Federal Way residents over age 65 may have seen an abundance of flyers on their doorstep this month with urgent notices about Medicare Advantage plans. Many advertise a variety of free perks like groceries or gym memberships, but all might not be as it seems.
Medicare enrollment for 2023 is open until Dec. 7. While enrolling, it is important to know the difference between the Medicare plan offered by the government and the dozens of Medicare Advantage plans offered by private insurance. Medicare scams are also especially prevalent this time of year from entities attempting to acquire personal information for monetary gain.
Frank Fields of the Federal Way Senior Commission told The Mirror that he’s been hearing an increase of seniors in his community who are having trouble navigating these complicated options. Some have dropped classic Medicare in favor of the privately insured version, only to find their medical needs aren’t covered.
To make sure any new or existing plans will fit one’s needs, there are several ways to access reliable information. A Statewide Health Insurance Benefits Advisor (SHIBA) can provide clear and helpful information on plan options and the differences between them. They can be reached by calling 800-562-6900, TDD: 360-586-0241, contacted via a local office, through an online form or even through the mail at SHIBA Office of the Insurance Commissioner, PO Box 40255, Olympia, WA 98504-0255
On the website www.medicare.gov, selecting the “Health and Drug Plans” menu, then navigating to “Find Health and Drug Plans” will allow users to find personalized options. This site will allow a user to evaluate whether they’d like to utilize the classic Medicare plan or even compare the variety of private Medicare Advantage plans, including the option to see how much medications will cost.
In Federal Way, in the zip code 98003 for example, there are 49 Medicare Advantage plans available.
Medicare Advantage plans can provide a variety of positive benefits and coverage that traditional Medicare does not, but can sometimes result in lower levels of care due to denials of coverage. In a Senate subcommittee meeting in May 2023, this issue was discussed at length.
Sen. Richard Blumenthal (D-Conn.) introduced the issue by sharing that over 30 million Americans use Medicare Advantage plans as of 2023, which represents over half of Medicare eligible individuals.
“Many seniors are very happy with Medicare Advantage and want to continue with them,” he stated. “But the reason we are here today is that all too often the big insurance companies that run Medicare Advantage plans have been failing seniors when they need treatment and care. Medicare Advantage insurers are required to provide beneficiaries with the same minimum level of coverage as traditional Medicare. Yet we have seen evidence indicating that in many instances, they are failing to do so.”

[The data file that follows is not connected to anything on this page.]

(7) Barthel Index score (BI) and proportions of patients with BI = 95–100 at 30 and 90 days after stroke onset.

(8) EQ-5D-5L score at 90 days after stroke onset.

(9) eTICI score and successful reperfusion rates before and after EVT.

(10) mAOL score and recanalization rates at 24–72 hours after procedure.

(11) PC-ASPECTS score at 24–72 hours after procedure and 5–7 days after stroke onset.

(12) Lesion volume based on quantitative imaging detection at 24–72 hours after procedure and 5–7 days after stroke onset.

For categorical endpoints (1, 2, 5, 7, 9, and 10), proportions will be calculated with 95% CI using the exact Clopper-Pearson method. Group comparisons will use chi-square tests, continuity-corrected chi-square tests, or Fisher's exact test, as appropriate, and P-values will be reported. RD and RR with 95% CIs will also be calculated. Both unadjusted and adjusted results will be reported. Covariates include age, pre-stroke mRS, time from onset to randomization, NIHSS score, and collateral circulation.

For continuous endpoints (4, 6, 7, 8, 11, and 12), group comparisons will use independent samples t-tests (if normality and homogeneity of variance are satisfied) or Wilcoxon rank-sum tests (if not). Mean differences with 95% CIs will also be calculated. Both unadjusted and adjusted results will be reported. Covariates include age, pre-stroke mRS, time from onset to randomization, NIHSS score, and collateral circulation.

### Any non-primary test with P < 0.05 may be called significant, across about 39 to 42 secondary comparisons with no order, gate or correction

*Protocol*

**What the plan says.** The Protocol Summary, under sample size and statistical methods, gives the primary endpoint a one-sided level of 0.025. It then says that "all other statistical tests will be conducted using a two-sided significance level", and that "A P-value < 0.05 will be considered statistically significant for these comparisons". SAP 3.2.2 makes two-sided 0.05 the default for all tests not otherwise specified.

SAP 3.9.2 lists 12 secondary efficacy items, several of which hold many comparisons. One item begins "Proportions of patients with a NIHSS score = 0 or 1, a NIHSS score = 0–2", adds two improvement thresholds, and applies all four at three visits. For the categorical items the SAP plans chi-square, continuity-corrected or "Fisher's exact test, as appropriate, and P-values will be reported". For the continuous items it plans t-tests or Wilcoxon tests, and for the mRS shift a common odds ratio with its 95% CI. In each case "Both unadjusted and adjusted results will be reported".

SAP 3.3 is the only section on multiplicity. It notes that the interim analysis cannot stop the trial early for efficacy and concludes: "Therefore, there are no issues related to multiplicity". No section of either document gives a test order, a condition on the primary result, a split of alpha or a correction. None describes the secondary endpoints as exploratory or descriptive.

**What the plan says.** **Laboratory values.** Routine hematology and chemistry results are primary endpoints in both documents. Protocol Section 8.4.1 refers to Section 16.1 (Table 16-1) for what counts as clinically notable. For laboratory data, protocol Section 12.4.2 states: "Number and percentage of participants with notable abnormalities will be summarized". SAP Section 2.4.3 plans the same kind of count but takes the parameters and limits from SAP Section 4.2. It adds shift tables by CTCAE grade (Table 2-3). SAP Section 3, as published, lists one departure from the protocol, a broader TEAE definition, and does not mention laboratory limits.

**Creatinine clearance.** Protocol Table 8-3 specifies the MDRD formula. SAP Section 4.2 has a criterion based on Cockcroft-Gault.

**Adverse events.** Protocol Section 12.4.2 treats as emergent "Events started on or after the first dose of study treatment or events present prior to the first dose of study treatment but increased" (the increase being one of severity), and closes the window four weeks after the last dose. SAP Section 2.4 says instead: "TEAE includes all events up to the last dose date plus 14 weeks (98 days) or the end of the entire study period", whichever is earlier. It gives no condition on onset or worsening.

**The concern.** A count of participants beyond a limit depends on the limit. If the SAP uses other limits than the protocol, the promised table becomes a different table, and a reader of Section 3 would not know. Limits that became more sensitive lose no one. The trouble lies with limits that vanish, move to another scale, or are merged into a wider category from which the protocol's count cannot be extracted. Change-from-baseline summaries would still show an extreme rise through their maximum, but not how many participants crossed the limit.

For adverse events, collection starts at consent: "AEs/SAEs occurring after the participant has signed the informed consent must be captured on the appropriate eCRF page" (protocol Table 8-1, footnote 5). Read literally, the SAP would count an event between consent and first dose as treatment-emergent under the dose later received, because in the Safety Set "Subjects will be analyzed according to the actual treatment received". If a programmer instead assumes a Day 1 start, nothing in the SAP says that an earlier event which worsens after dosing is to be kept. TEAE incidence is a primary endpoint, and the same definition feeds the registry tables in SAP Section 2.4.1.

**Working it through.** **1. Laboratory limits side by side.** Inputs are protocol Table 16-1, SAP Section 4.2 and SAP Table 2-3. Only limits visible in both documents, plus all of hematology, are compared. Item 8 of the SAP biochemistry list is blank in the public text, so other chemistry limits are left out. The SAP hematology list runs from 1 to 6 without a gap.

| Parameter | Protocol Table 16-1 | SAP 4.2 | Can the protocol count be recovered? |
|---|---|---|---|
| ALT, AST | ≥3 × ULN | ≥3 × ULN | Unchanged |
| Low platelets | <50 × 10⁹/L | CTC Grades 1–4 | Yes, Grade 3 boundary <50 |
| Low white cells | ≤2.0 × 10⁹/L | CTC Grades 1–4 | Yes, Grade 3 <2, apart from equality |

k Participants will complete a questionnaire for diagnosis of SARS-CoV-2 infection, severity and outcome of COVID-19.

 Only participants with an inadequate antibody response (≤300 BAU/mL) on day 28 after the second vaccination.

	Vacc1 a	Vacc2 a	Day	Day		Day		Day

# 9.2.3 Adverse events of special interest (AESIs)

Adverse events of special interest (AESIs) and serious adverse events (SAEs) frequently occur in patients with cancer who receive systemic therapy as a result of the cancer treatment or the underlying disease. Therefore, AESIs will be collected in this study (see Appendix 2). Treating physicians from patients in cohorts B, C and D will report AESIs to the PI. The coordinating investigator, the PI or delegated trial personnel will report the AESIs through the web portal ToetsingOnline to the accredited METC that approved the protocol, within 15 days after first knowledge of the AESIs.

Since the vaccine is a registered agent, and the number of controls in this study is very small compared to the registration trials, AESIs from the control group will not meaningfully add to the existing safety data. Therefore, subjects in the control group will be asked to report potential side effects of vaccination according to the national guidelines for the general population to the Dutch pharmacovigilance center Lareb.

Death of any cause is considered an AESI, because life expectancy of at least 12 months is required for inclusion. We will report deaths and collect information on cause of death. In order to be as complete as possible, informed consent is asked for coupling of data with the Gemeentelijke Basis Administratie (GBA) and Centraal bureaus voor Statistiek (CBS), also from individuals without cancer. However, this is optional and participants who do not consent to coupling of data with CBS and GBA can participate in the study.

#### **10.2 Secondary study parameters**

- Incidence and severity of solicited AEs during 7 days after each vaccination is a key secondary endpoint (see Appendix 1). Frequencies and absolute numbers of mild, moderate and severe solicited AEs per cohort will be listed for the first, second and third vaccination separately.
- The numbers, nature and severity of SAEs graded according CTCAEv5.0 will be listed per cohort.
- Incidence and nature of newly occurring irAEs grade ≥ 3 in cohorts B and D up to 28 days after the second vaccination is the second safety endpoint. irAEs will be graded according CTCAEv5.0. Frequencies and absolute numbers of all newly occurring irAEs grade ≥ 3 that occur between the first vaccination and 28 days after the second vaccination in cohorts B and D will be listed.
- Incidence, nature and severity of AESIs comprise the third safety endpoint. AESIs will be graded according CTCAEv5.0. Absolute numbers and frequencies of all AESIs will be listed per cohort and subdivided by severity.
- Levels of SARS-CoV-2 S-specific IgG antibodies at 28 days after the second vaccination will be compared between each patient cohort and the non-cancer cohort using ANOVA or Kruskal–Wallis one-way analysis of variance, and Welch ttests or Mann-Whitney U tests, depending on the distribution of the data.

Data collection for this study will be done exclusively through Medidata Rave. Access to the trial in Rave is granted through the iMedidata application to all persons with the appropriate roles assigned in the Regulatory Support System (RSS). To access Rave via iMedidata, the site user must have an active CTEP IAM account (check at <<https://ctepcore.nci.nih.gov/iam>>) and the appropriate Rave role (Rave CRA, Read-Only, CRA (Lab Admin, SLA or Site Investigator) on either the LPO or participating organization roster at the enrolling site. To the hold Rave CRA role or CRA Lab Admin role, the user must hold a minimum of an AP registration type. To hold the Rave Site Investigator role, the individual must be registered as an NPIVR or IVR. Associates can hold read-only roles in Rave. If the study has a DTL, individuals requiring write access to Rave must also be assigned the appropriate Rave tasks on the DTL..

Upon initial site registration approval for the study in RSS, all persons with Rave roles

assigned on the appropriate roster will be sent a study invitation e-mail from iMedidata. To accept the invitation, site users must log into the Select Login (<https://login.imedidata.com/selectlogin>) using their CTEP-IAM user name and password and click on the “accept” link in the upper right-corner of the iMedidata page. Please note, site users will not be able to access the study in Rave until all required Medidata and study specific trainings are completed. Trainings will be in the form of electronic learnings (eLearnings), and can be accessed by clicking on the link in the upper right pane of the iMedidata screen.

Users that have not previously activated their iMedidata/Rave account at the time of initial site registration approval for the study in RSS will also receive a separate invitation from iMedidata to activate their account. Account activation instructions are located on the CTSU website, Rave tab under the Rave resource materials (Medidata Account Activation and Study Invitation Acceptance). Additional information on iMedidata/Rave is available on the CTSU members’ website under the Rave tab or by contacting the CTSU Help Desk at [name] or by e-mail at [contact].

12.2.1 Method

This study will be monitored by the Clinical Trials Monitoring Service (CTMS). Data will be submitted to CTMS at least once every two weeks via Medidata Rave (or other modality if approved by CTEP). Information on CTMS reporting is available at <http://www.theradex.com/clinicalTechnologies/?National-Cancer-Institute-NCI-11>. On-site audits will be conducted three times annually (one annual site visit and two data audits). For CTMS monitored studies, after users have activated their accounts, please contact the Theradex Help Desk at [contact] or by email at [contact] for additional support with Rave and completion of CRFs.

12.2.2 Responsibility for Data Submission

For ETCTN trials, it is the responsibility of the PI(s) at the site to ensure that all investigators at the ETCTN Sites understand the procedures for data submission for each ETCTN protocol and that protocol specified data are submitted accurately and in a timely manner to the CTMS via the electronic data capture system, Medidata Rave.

Blumenthal added: “Tragically we have heard from many families who faced denials in the middle of major medical crises, forcing them and their loved ones to fight even as they are fighting for their lives.”
One key difference in these situations is that “there is growing evidence that insurance companies are relying on algorithms, rather than doctors or other clinicians, to make decisions to deny patient care,” according to Sen. Blumenthal.
These issues within the insurance system are not limited to Medicare Advantage, but do highlight the importance of weighing options carefully based on reliable sources of information when it comes to health coverage.
Complicated options for insurance plans are one thing, but there is also an increase in fraud attempts this time of year. Washington state provides some tips to make sure that you don’t get scammed:
• Protect your Medicare number located on your red, white and blue Medicare card. Treat it like a credit card and don’t carry it with you unless you need to use it.
• Do not give out your Social Security, Medicare, and bank account numbers over the phone or in person, unless you made the contact and you trust the person.
• Remember that nothing is ever “free.” Don’t accept offers of money or gifts for free medical care.
• Ask questions. You have a right to know everything about your medical care including the costs billed to Medicare.
• Use a calendar to record all your medical appointments and any tests or x-rays you get. Check it against your Medicare statements to make sure your statements are accurate.
• Be wary of medical providers who tell you the item or service isn’t usually covered, but they “know how to bill Medicare” so Medicare will pay.
• Be cautious if a company requests you pay for premiums in cash, pay a year’s premium in advance, or pressures you to buy right away because “it’s your last chance.”
• Check with the Office of Insurance Commissioner to make sure an insurance company or agent is allowed to do business in Washington state.